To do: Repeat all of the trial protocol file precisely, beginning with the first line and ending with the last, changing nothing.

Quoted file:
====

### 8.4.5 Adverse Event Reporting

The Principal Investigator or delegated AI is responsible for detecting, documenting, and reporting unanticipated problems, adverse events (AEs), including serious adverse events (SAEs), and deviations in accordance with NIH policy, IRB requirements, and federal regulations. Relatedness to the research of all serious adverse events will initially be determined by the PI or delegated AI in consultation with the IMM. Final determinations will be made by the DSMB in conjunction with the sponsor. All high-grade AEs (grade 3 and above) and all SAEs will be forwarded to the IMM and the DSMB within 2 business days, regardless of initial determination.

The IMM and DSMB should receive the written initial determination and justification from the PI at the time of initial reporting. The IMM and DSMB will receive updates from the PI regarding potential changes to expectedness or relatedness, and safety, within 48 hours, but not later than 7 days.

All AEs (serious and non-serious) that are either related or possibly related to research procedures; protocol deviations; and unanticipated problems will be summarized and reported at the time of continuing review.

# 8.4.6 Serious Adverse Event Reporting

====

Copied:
### 8.4.5 Adverse Event Reporting

The Principal Investigator or delegated AI is responsible for detecting, documenting, and reporting unanticipated problems, adverse events (AEs), including serious adverse events (SAEs), and deviations in accordance with NIH policy, IRB requirements, and federal regulations. Relatedness to the research of all serious adverse events will initially be determined by the PI or delegated AI in consultation with the IMM. Final determinations will be made by the DSMB in conjunction with the sponsor. All high-grade AEs (grade 3 and above) and all SAEs will be forwarded to the IMM and the DSMB within 2 business days, regardless of initial determination.

The IMM and DSMB should receive the written initial determination and justification from the PI at the time of initial reporting. The IMM and DSMB will receive updates from the PI regarding potential changes to expectedness or relatedness, and safety, within 48 hours, but not later than 7 days.

All AEs (serious and non-serious) that are either related or possibly related to research procedures; protocol deviations; and unanticipated problems will be summarized and reported at the time of continuing review.

# 8.4.6 Serious Adverse Event Reporting